More guys want them, but I am old and don't need money.
    Now some young guy has got the drawing from me and made some with CNC. He is not selling the screws.

    Here is a pic left to right of the Forster parts, then my parts, then the young CNC guy's housing.
    He is not making the screws, as he is worried the taller screws will bump the frame casting and require a change in die adjustment. I am getting tempted to make a bunch modified screws, send them to him, and tell him to swap jaws 10 times as fast as he can.
     

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  14. Trickymissfit

    Trickymissfit Well-Known Member

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    I did make my own jaw housing out of 4150 pretreat steel once (actually made about six of them). Gave them to several buddies and kept two for myself. I have no idea what happened to them, and have not seen them in fifteen years! At the same time I designed a set of jaws that were made of A2. About .03" thicker, and used a coiled spring system that was completely captured (similar to a Viler screw)
    They were fairly complicated to machine, and had to have a lot of grind work. I still like the old Bananza priming concept, and still use it a lot. But getting real Bananza shell holders is hard. There's some on the internet, but they are nothing to write home about. I rework RCBS shell holders, but have used Lee's as well. Lee's are a lot harder than the RCBS. I have a grand scheme in the back of my head to make an adjustable seater to get the correct primer depth.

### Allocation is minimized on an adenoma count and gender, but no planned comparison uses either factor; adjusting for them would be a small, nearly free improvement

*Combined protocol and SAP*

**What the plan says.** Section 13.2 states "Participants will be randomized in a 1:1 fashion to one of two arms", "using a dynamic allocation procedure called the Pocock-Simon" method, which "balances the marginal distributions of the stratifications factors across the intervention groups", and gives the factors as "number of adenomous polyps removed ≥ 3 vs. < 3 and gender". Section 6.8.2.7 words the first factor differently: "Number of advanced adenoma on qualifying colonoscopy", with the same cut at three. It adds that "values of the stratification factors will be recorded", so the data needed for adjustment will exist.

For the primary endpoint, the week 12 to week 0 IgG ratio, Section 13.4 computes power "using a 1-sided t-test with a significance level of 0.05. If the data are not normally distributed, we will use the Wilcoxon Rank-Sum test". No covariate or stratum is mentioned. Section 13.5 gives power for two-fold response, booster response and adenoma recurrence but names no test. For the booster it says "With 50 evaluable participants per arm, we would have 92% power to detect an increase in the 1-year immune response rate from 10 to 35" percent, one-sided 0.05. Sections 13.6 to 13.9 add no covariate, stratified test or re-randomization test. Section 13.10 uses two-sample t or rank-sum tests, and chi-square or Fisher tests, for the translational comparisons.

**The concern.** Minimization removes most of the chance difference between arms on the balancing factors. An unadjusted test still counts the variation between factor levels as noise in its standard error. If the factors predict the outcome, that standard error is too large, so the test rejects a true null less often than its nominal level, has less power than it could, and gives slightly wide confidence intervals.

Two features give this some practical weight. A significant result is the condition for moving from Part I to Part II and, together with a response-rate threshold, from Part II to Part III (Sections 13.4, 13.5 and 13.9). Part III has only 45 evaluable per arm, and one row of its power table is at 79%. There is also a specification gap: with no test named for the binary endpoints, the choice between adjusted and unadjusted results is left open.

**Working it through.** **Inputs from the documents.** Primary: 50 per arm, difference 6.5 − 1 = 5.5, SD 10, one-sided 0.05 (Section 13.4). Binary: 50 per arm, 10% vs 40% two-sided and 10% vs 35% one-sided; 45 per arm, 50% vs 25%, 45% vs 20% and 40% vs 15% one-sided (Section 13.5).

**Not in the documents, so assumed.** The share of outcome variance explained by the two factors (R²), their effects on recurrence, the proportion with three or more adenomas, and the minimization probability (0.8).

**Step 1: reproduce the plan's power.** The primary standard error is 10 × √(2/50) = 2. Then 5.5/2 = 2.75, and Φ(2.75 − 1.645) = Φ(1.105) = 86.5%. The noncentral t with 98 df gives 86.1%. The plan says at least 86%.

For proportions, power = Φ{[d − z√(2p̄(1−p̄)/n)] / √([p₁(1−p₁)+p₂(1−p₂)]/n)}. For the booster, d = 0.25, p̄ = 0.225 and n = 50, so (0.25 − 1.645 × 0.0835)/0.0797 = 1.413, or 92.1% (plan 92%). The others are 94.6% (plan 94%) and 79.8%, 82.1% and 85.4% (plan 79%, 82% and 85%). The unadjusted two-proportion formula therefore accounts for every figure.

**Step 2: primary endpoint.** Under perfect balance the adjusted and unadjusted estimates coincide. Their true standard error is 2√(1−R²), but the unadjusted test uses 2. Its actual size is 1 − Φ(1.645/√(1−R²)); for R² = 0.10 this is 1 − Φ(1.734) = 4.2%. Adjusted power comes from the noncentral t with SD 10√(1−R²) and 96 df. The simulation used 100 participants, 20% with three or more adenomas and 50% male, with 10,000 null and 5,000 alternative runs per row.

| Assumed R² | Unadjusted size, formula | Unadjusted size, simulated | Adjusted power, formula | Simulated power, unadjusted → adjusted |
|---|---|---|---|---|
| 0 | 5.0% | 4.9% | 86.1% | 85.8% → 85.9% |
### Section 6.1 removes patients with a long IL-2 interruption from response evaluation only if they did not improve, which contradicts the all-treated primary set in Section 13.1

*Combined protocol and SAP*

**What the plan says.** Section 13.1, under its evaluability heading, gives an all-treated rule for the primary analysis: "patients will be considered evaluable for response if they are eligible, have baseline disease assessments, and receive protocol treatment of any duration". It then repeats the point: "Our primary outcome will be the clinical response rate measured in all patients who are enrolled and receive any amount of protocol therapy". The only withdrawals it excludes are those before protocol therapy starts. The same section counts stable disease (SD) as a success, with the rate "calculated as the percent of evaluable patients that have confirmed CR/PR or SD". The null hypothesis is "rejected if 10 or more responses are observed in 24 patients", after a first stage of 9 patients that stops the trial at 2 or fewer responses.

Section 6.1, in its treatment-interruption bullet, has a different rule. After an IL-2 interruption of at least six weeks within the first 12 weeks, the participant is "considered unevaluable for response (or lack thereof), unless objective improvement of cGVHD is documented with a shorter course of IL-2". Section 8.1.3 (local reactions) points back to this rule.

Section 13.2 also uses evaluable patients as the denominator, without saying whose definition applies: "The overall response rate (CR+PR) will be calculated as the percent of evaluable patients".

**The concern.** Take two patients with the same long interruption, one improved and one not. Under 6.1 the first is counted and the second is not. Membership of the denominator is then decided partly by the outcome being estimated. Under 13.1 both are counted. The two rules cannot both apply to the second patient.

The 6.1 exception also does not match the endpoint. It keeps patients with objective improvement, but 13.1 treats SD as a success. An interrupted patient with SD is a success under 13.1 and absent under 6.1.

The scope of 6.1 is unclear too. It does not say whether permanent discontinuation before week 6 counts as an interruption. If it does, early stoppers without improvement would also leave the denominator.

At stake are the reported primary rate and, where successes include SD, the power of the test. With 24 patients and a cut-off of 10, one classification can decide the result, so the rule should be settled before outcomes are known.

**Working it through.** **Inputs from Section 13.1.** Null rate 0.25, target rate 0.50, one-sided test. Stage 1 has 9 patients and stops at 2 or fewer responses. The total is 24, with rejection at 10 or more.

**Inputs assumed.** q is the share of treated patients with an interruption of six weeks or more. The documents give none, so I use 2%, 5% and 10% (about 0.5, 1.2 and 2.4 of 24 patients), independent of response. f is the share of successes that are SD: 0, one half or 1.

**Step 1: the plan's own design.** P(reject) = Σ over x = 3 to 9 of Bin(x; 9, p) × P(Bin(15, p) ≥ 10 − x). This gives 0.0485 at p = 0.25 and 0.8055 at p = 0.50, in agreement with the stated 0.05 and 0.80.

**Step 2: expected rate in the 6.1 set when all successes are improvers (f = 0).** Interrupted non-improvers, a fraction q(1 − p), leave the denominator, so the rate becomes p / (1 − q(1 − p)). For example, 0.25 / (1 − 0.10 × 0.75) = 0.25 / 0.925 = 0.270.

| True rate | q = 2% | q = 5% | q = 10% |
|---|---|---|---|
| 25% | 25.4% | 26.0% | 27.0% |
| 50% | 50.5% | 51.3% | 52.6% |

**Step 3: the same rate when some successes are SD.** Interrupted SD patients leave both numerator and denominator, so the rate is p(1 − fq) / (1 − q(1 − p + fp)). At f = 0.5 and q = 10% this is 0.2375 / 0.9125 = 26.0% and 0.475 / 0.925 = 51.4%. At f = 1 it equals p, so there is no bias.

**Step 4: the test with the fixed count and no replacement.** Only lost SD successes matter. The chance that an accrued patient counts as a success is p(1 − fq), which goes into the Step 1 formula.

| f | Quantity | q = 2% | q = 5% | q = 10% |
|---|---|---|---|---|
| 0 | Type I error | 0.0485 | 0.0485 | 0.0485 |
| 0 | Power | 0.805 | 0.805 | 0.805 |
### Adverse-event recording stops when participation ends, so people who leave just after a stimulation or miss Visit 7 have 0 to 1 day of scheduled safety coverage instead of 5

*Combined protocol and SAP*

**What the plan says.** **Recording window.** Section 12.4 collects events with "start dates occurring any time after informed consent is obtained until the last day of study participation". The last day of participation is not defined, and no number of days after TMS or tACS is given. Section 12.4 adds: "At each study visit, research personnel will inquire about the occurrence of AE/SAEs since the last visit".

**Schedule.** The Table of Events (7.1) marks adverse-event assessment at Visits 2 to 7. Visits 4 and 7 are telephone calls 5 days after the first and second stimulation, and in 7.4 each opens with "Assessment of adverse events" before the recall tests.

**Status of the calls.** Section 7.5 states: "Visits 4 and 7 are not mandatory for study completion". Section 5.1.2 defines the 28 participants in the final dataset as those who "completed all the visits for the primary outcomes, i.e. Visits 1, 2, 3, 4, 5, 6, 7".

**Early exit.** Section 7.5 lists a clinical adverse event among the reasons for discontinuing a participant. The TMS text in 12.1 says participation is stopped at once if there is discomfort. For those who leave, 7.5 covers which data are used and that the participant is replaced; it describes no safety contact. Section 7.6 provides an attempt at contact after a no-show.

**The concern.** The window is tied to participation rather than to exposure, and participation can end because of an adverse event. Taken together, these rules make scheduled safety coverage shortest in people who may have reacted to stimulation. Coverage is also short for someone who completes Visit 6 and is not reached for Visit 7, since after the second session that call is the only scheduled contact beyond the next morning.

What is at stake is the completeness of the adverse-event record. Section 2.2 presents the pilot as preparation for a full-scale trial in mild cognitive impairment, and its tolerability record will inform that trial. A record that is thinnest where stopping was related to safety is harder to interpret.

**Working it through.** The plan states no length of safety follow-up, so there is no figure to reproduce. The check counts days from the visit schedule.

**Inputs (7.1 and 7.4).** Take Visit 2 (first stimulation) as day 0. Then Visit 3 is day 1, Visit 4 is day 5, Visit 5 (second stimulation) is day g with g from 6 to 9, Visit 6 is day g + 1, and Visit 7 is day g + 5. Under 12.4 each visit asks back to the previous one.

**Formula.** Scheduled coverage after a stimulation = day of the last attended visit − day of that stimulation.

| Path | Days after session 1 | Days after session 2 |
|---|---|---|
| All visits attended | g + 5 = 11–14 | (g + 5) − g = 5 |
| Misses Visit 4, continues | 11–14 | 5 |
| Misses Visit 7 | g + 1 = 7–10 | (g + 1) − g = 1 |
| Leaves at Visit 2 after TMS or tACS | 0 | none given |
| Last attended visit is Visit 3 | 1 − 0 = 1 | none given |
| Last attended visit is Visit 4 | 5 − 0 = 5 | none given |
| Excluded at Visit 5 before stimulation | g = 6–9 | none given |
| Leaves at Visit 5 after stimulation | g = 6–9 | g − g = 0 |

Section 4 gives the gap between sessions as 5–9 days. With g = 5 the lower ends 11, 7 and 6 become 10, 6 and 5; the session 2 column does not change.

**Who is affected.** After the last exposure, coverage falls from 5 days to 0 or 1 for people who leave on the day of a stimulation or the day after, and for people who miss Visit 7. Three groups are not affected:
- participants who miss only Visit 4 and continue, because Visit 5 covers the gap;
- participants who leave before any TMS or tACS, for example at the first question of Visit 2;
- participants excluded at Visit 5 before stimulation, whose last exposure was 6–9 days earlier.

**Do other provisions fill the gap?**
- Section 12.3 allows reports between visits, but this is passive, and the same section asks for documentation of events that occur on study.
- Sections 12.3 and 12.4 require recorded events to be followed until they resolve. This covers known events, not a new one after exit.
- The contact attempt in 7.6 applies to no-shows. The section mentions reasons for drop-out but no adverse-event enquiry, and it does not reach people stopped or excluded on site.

I actually built a similar press to the Co-Ax, but also much different. Mine didn't have the priming device, but used three guide rods. The rods rode in six roller bushings. The stroke ended up being about 3.5", but was extremely smooth. The handle and all link points rode on cam follower bearings as well as roller bearings The links were made of 4150, and were almost twice as wide). The actual body was made from some scrap metal I found in the trash. The material was a magnesium / titanium alloy, and was very rigid. But a pain to machine. Getting the rods aligned was a lot harder than I thought it would have been, and ended up floating the rod in the rear till it was under extreme pressure, but with the ram locked solid on a one, two, three block. I then injected Moglice into the top bore to make everything strait. I could full length size a 30-06 case effortlessly. The case sat on a removable wear plate that was made of nitride 4150, and ground to be a couple thousandths under the bolster plate. The jaws were factory Forster bolted to the wear plate. Never was happy with the slot design for the lock rings, and was redesigning that to use a hardened and ground steel block that was dowl pinned and bolted to the ram. My boss loved it, and wanted me to build him one just like it. I was lazy and gave it to Chuck rather than build a second one! The press weighed a fraction of what the Co-Ax weighed and was straiter. I made my handle much differently than Forster or the one in your drawings. It was made of 8620 steel that was carburized and hardend. Could have been better, but it got the job done.
    gary